Bahrain...File of Journalistic Pieces that Ended the BBC’s Neutrality
2015-09-09 - 12:12 am
Bahrain Mirror (Exclusive): For years, the British Broadcasting Corporation (BBC) was an example of media transparency and neutrality to a great extent in its tackling of global issues. Has this time ended? Yes, at least concerning Bahrain. The BBC has admitted to failing to have a balance in covering the events taking place in the Arab world. A report by The Trustees about a year and six months after the eruption of Arab uprisings stated that "the BBC failed to realize the complicated series of events in Bahrain and its sectarian aspects and it did not focus enough on revealing the opinions and motives of the pro-government parties."
Instead of urging its correspondents and editors to be more attentive to understand these complications, the BBC chose the easy way: Acknowledge what the authorities say.
The gulf kingdom's main opposition, including all its different factions, prevented the country from sliding into a whirlpool of violence, by which other countries like Syria, Yemen, Libya and even Egypt were caught, and that is by continuously calling on its supporters to adopt a peaceful approach and chant peaceful slogans. However, when watching the BBC these days, one would be perplexed about whether this TV station is talking about another country or not. For all of its coverage on Bahrain is dominated by the violent incidents that the authorities only report through the government-owned news agency, Bahrain National Agency (BNA).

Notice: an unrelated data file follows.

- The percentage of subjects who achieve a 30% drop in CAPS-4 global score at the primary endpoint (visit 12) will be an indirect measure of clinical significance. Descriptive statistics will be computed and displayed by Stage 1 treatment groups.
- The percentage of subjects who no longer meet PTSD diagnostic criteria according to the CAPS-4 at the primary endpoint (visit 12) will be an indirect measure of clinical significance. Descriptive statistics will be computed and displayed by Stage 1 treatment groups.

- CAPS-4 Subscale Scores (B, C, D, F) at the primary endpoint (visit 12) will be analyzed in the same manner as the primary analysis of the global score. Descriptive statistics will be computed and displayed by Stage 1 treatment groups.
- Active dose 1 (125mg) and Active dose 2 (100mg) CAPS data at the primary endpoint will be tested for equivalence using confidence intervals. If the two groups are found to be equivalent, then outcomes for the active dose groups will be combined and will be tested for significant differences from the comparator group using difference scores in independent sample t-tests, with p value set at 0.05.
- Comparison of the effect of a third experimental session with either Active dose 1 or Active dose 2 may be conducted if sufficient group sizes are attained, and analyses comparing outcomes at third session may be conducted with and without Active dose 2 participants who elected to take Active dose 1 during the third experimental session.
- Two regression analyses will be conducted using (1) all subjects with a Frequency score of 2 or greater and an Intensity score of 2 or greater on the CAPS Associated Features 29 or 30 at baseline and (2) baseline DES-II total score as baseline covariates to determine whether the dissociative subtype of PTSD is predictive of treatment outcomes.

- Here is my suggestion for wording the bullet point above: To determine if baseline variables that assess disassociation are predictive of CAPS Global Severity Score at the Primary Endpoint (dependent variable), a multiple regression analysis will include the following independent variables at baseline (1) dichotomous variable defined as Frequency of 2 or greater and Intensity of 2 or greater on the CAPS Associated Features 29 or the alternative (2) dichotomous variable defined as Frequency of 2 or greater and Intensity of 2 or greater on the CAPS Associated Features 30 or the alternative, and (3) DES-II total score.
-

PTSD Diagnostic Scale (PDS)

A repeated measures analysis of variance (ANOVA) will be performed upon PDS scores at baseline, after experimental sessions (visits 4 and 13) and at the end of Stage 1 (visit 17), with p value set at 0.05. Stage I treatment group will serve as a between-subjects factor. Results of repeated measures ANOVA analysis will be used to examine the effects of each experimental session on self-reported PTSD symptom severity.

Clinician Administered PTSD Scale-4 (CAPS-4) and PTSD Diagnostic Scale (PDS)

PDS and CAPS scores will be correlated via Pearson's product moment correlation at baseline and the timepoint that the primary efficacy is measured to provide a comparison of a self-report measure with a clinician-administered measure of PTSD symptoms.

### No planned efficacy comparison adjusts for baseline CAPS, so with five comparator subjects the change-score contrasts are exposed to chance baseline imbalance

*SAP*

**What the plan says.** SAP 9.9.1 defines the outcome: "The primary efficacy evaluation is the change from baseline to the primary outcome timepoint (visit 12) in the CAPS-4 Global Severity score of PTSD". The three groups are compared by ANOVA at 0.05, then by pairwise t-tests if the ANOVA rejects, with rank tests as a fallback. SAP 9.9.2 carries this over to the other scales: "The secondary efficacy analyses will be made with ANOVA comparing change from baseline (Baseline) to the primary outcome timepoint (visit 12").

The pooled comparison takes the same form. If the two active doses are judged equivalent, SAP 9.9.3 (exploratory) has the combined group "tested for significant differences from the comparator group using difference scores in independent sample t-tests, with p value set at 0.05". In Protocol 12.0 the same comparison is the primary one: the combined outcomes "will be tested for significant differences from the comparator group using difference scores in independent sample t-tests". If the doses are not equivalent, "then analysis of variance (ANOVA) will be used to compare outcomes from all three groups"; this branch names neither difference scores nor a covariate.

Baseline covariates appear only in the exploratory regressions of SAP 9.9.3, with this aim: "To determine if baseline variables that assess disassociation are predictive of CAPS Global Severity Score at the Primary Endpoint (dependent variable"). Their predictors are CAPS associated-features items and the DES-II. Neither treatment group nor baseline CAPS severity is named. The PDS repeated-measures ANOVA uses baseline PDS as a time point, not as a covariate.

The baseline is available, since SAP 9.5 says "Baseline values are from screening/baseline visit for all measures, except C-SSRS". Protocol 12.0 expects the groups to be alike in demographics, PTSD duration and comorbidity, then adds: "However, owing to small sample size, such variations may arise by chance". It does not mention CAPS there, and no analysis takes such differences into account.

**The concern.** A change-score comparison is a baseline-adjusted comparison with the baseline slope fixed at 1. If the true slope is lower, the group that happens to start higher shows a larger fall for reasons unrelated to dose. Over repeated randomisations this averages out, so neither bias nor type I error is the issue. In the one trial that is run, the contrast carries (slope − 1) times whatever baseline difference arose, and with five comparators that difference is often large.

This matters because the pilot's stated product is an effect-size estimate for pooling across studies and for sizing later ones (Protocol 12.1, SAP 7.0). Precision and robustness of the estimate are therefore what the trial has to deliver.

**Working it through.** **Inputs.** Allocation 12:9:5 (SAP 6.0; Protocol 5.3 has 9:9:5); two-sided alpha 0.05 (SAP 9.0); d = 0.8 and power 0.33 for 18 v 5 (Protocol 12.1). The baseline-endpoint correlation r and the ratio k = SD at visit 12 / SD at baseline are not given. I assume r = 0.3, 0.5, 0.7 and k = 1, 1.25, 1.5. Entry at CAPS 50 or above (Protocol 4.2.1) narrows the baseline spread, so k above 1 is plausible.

Search results on BBC's news coverage of Bahrain during only one month (from July 25, 2015 to August 29, 2015) show 8 pieces, including 6 that talk about "explosions", "terrorism" and "killed policemen".
All these pieces are subjectively orientated to go with the Bahraini government's media policy. Among the 8 results, there was only one piece that contained both opposition and pro-government viewpoints. As for the rest of the results, the BBC was satisfied by reiterating the government's narratives of events, which are often quoted from Interior Ministry spokespersons. The BBC didn't even bother to show another point of view, even for the purpose of maintaining a balanced coverage.
An opposition source who has good relations with many BBC employees said that "it chose on several occasions to cover the events based on the Bahraini government's opinion, while BBC correspondents complain time and time again about not being able to interview dissenters in their studio in Bahrain (...) They have always reiterated in front of us that they cannot change the station's policy of not interviewing opposition figures if the authorities refused to allow someone representing them to participate in the interview."